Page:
It was a hot humid day in Denver, it only got into the mid-80s but the humidity was high so that made it pretty miserable.
Since I'm headed up to Montana Sunday morning there's a lot of things I need to get done before I go so I've been pretty busy lately, And normally putting in a new hitch is not something I would tackle with all of the other things I need to do but in the case of the Andersen Ultimate hitch it really has been a piece of cake.
I put the female part of the hitch on the Arctic Fox and it was literally a five minute job. Two bolts, four Alan head screws, and it was pretty much finished. I still haven't figured out yet where I want to mount the push - pull handle that locks the hitch to the trailer, I may just leave it dangling until I've used it a few times so I can see where the most convenient location might be.
I backed the truck under the Arctic Fox and hooked it up to test it with the ball in its middle position. There are three positions for the ball, easily adjusted by pulling a pin and moving the ball up or down, and I thought the trailer looked pretty much in the same position fore and aft as it had been in with its old hitch.
The first thing that became apparent with the new hitch is the trailer has to be jacked up a few inches higher to clear the ball than it did to slide into the old hitch so it seemed like I spent more time Jacking the trailer up and down. It wasn't a big deal but the motors that raise and lower the trailers landing gear had to run for a longer period of time. So even though I was fairly satisfied with the trailer being level I decided to try the ball in the lowest position.
I jacked the trailer up off the ball reset it to its lowest notch and lowered the trailer back down again. And even though standing back and looking at the trailer it didn't look much different than it did with the ball in the middle position when I went inside and put a level in the freezer, where I normally check for level, the level was absolutely perfect. And since there was still 6 or 7 inches of clearance between the trailer and the sides of the bed I'm going to leave it like that for now.
I did some rough measurements while it was hooked up and it looks like there's plenty of room between the sides of the bed and the back of the pin box so it shouldn't be hitting anything when I make a sharp turn, but I won't completely trust it until I've made a few sharp turns without crushing my bed walls. Which by the way was already crunched on the left side by my previous fifth wheel during a very sharp turn.
Because of a storage box that I built for the front of my truck bed it's always been hard for me to see the hitch and the pin when they get close together so hitching up in the past has always meant getting out of the truck two or three times to check how things are going during hitch up. Unfortunately the new hitch didn't solve that problem. Now if you don't have a box in the back of your truck you will be able see everything just fine but I've always had to put a piece of tape on the pin box and on my homemade storage box that I would line up when I was hitching up. The tape still works perfect to line up the new hitch ball side to side but I need to invent some ingenious way to line up the ball fore and aft which you don't have to do with a regular old-style hitch.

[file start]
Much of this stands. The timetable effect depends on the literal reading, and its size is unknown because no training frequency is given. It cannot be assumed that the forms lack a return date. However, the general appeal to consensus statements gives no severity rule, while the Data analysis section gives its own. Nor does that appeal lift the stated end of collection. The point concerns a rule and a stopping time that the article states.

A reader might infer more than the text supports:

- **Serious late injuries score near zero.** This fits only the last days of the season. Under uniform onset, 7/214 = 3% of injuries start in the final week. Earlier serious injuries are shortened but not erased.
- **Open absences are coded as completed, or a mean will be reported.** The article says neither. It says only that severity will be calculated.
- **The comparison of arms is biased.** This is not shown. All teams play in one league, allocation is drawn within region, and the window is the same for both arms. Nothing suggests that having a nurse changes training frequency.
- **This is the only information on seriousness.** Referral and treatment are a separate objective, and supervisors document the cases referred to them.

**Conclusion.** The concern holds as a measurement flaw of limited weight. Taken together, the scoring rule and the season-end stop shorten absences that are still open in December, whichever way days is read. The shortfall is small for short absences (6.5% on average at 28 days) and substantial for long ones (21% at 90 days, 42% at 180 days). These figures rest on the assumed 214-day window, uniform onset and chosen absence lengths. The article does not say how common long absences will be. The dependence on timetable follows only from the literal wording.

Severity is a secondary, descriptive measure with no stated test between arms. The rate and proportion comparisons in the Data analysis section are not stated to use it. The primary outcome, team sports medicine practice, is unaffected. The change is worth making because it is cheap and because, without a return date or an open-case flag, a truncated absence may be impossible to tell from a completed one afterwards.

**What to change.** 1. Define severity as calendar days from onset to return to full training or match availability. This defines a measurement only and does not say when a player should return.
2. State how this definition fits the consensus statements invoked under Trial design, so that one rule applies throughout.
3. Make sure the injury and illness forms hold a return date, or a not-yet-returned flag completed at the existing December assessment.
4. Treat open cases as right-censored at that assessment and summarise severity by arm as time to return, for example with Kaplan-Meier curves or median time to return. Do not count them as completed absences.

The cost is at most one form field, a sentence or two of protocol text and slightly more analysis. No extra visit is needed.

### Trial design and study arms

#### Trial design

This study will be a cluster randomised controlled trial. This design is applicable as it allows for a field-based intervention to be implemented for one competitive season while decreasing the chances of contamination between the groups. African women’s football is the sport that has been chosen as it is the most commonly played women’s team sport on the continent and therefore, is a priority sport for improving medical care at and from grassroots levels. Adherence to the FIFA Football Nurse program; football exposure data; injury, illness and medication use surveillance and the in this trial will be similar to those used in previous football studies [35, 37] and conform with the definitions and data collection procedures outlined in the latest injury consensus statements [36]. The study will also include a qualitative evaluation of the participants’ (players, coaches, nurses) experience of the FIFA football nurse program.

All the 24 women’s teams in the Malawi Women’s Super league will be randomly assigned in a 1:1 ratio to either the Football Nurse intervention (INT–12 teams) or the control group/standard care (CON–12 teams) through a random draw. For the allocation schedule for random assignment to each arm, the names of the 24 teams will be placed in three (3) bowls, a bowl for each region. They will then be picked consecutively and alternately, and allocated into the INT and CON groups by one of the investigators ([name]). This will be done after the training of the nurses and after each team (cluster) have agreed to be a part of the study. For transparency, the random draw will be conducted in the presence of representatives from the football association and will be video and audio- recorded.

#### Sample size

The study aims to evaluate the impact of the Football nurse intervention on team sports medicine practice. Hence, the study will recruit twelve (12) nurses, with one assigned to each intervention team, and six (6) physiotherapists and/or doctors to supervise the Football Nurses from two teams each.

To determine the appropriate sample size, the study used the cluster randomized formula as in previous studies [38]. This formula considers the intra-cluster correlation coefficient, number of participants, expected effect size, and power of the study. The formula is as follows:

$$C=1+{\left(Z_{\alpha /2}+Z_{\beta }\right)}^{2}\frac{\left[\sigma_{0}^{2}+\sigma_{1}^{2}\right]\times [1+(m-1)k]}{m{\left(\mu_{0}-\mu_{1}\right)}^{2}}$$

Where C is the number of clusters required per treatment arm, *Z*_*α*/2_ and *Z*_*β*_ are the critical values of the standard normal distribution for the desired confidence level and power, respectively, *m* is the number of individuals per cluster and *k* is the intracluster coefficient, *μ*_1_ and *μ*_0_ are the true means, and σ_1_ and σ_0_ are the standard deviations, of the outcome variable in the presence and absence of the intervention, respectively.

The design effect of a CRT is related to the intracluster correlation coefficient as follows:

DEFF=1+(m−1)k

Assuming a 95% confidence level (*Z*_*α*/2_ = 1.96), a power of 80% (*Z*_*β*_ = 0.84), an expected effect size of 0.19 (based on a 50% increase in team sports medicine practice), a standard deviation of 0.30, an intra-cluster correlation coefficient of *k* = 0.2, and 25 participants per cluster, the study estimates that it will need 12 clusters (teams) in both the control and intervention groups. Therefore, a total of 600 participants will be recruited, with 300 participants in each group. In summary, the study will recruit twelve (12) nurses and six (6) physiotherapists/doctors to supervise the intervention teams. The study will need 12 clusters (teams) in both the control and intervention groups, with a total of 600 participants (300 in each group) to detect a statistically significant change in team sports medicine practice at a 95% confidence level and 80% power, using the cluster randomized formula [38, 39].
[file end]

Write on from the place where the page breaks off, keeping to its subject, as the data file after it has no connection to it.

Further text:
So far what I like most about it is when it's hitched, you know for certain that it's hitched, there's no guessing, there's no hoping, there's no fairly certain, all it takes is a quick glance from virtually anywhere around the truck and you can tell that ball is absolutely positively safely hitched, there is no ambiguity. With my old hitch to get that same kind of certainty I would have to get under the fifth wheel overhang let my tailgate down a little ways and look deep inside the back of the hitch, often with a flashlight, to make sure the jaws were closed and locked.
If you spend some time on the RV forums you will find people talking about accidentally dropping their trailer into the bed of their truck, and damaging the trailer and the bed side walls, and unfortunately its not as rare as you might think. In fact a lot of people recommend doing a "pull test" where you Jack up the landing gear so it's about an inch off the ground, hold the trailer brakes on, or chock the trailer wheels, and then pull a little bit with the truck just to make sure the hitch is really holding. I see no reason to ever have to do that with the Andersen ultimate hitch.
The more I deal with the hitch, the more I like it, and the better I feel about it. Most of the apprehension I felt about the hitch when I ordered it has gone away. I think the only thing I need now is to take a trip so I can see how it will handle on the road especially dirt roads. And only then will it become a trusted part of my boondocking life.